Dave Rennie has already hatched a plan to free Marika Koroibete for the Bledisloe Cup after accusing French captain Anthony Jelonch of milking a penalty early in a stirring Wallabies win.
Destructive Wallabies winger Koroibete was red carded five minutes into an epic decider against France on Saturday night, before Australia rallied to secure a stunning 33-30 triumph.
Now Koroibete must face the wrath of rugby's judicial process, but Rennie is already making a case to save one of his biggest stars from a stint on the sideline.
Rennie believes Jelonch's head comes forward at the first point of impact, adamant "clearly the first point of contact is not the head, it's the body, so there is mitigating circumstances around that".
"It was terribly milked," Rennie said.
"He obviously feels as though he has got some head contact and then he has grabbed his face, which is nowhere near the point of impact, and it's delayed by five seconds.
"Tate McDermott, in an attempt to stop a try, got a forearm to the throat. It's a penalty, red card, and disallowed try, but he doesn't lie on the ground.
"Hunter Paisami got a shoulder straight into the draw, it was at the same time we had a penalty advantage from Lenny [Ikitau] being tackled high. Again, Hunter doesn't lie on the ground.
"Any time there was anything like a head shot, these guys had been shot by a sniper. I find that disappointing.
"[World Rugby's guidelines are] clear. The issue for us is, do we get to the stage where we're telling our players to lie on the ground like the French did? I don't think it's in the spirit of the game."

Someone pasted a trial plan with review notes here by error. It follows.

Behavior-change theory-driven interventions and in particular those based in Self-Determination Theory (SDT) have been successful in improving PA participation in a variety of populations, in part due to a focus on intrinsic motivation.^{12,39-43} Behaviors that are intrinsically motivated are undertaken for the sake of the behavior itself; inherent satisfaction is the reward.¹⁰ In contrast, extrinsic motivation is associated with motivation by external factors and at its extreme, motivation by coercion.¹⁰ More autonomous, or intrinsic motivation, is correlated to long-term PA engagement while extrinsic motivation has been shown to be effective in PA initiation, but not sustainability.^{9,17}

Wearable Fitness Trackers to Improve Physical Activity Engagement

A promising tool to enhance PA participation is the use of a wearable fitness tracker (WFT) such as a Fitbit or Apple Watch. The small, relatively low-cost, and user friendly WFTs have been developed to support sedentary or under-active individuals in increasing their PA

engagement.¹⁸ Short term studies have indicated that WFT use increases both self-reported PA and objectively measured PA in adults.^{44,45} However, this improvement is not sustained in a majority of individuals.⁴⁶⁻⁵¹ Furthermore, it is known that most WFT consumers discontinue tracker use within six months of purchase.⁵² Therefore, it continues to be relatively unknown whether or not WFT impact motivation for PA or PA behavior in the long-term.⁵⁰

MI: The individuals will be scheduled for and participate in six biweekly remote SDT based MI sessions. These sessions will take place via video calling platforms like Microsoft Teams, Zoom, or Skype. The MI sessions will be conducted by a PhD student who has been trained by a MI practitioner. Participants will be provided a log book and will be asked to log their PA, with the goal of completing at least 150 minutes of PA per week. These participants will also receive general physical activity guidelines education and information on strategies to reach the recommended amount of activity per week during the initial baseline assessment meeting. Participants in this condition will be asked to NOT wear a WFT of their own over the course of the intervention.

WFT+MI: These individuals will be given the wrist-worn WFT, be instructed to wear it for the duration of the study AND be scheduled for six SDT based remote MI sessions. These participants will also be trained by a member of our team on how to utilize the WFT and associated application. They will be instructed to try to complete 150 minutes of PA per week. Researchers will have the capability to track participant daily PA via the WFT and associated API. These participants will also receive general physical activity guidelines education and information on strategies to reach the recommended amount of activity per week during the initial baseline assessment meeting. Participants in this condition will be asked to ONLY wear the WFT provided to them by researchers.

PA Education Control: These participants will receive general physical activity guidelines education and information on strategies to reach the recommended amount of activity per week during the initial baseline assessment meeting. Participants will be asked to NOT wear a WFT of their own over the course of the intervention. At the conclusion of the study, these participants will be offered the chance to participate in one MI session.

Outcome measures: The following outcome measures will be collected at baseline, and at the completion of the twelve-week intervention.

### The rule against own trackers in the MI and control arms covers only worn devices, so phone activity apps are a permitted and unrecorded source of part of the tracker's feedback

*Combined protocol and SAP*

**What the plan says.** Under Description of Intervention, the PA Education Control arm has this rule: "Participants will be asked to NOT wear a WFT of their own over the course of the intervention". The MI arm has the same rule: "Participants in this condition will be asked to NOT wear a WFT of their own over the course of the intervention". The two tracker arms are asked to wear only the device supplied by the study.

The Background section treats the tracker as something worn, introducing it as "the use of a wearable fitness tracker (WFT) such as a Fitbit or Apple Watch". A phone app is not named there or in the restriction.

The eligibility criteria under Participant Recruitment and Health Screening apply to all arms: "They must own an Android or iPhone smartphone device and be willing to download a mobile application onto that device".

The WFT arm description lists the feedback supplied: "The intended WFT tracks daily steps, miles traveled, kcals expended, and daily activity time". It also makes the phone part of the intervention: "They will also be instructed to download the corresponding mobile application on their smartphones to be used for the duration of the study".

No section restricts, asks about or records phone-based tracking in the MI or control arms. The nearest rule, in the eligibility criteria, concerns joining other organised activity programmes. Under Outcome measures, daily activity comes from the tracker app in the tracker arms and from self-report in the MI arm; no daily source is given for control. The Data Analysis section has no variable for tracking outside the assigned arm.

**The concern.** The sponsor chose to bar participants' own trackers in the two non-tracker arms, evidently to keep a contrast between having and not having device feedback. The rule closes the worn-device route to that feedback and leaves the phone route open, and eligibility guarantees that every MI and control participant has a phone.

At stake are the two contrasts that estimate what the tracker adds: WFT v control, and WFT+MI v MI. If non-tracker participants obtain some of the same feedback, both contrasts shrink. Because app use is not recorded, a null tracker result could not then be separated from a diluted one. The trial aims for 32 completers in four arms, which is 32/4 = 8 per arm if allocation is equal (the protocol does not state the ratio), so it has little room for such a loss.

It caused uproar from many among the 34,164 inside Brisbane's famed Lang Park, and those watching from the comfort of their lounge rooms.
Of those there were plenty, with Rugby Australia lauding the three-Test series against France "a staggering success for broadcasters Nine and Stan Sport".
The decider peaked at 952,000 in the final stages, having averaged 691,000 viewers to make it the nation's most watched program outside of the news on Saturday night. The figures do not factor in those watching on Stan Sport or 9Now.
A stirring series victory will undoubtedly give those viewers a reason to tune in again when the Wallabies turn their attention to the All Blacks in next month's Bledisloe Cup opener.
Critics will overlook the absence of Australia's preferred starting halves Nic White and James O'Connor and instead point to those missing from the French squad on this condensed tour.
But Rennie says "people making comments about the quality of the French side have got no idea about the quality of French rugby at the moment, it is incredibly strong".
One need only look at the faces on those in Wallabies camp and in the stands when Darcy Swain spoiled France's last-gasp attempt to win the series for an idea of what this victory means.
"I thought [Swain] had a massive impact, not just in moments late in the game but throughout," Rennie said.
"We were able to put their set piece under pressure. Darcy was a big part of that. It's the reason we picked him. He has found his feet quickly, deserved his start, and had a big say in the game."
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